Geick’s Cynophobia begins with a drabble. In this case, it’s a heartbreaking drabble that certainly sets the stage and tests the waters for the reader, in advance of the main story. It’s suitable for that purpose, in that it’s perhaps harder to read than what Geick offers up to us in this new tale of mental illness, irrational fear, and failing relationships. None of this is easy to read for an animal lover, and especially a dog lover.
I am an animal lover.
While I was growing up, I had several birds (my great aunt raised them for sale and had a room that consisted of virtually nothing but walls of bird cages. I’ve owned snakes and tarantulas. I have a daughter who didn’t take particularly good care of three guinea pigs she’d received as pets quite a few years ago–but she was only eight or nine at the time, so I shouldn’t have expected too much. They were adorable little things, though. They were, all three, sweet as can be, but they also produced a whole lot of waste that wasn’t properly cleaned up. I’ve owned a total of five ferrets over the years, and it’s challenging to keep up with the rancid mess they make, no matter how well-trained you believe them to be. We have a cat in our home, and we had a terrific rabbit until recently, and I’m allergic to both. I’ve had, at this point in my life, a total of 11 dogs, I currently own three of them, all under the age of five and two of them under the age of two. In October of 2019, the best dog I’ve ever owned died in my arms when a cruel sort of blood cancer stole her from me when she was only seven.
It was worth mentioning all of that because I can sympathize with the protagonist of Cynophobia in a handful of ways while simultaneously considering him almost alien in others.
No more pets was not the insoluble rule he expected it to be, he learns, as his wife progressively turns their home into a menagerie. The relentless hoarding drives the couple further apart and our protagonist distances himself from both his wife and his daughters. As the situation at home spirals out of control, Geick propels us toward a breaking point at which nothing will be the same. It’s a train wreck in relatively slow motion that the reader can’t turn away from.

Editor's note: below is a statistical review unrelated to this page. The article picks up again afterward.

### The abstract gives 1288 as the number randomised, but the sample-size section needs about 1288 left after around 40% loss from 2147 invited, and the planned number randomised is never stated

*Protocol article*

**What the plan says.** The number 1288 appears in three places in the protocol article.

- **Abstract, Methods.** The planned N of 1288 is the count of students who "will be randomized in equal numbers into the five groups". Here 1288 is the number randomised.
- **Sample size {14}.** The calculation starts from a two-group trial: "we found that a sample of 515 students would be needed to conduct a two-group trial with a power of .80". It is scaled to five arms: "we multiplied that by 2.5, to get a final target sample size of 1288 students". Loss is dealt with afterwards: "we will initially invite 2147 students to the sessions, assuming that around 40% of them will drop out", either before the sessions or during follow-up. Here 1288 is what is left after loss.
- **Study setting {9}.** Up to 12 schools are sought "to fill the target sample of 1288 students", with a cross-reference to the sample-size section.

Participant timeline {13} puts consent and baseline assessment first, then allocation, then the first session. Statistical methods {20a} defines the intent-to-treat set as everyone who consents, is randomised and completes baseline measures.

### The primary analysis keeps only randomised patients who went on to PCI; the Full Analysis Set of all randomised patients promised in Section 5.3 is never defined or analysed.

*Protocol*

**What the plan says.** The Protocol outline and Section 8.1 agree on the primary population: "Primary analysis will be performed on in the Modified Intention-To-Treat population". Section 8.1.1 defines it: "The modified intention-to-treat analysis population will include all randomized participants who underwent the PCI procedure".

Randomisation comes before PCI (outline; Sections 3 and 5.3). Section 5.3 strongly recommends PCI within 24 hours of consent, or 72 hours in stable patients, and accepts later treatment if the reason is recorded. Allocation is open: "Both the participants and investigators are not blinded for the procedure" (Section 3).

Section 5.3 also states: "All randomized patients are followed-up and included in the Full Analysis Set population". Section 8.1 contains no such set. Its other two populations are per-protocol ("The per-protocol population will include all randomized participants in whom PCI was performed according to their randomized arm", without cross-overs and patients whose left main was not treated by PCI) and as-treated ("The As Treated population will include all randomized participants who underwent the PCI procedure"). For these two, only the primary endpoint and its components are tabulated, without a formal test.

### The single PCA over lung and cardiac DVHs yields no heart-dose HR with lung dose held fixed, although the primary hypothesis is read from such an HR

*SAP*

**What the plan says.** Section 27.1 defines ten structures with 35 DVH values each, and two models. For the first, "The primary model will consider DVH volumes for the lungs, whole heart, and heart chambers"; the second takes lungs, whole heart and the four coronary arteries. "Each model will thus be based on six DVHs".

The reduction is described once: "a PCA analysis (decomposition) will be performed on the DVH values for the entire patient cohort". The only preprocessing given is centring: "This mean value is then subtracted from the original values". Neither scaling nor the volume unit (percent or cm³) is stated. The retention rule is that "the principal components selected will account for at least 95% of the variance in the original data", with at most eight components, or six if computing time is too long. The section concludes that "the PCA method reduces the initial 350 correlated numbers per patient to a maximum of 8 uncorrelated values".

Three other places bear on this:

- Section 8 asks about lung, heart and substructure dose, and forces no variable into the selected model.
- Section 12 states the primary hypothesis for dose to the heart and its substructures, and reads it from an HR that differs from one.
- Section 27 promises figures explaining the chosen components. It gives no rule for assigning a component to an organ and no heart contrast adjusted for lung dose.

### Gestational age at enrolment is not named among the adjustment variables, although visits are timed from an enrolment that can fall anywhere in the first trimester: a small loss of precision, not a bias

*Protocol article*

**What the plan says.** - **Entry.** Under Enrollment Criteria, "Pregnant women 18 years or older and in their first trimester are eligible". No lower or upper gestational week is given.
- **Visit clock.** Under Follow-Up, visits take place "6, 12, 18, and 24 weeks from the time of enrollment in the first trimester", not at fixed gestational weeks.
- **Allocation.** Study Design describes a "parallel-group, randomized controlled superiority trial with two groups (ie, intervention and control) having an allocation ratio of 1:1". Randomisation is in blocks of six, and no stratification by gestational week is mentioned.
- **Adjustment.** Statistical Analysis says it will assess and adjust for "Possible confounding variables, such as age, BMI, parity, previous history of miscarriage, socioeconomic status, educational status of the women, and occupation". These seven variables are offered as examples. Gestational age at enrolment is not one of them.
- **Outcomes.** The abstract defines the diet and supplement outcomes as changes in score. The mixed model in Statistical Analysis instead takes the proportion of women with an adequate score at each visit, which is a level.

Cynophobia presents us with two possible endings, the original (S.A.D.) ending and the new ending Geick’s written for this version of the story. In one available ending, the sickness and mental illness appear to spread from one parent to the other, manifesting in an awful climax that will make many readers cringe. In the alternate conclusion, we witness the–hopefully–more natural end of the relationship and the outcome of the clear mental illness left unrestrained at the core of this tale.
You’ll have to read them both, to discover which one you prefer. The splattery side of my nature prefers one, while the animal lover in me prefers the other. Neither of them is pleasant, and as the story says, there are no happy endings.
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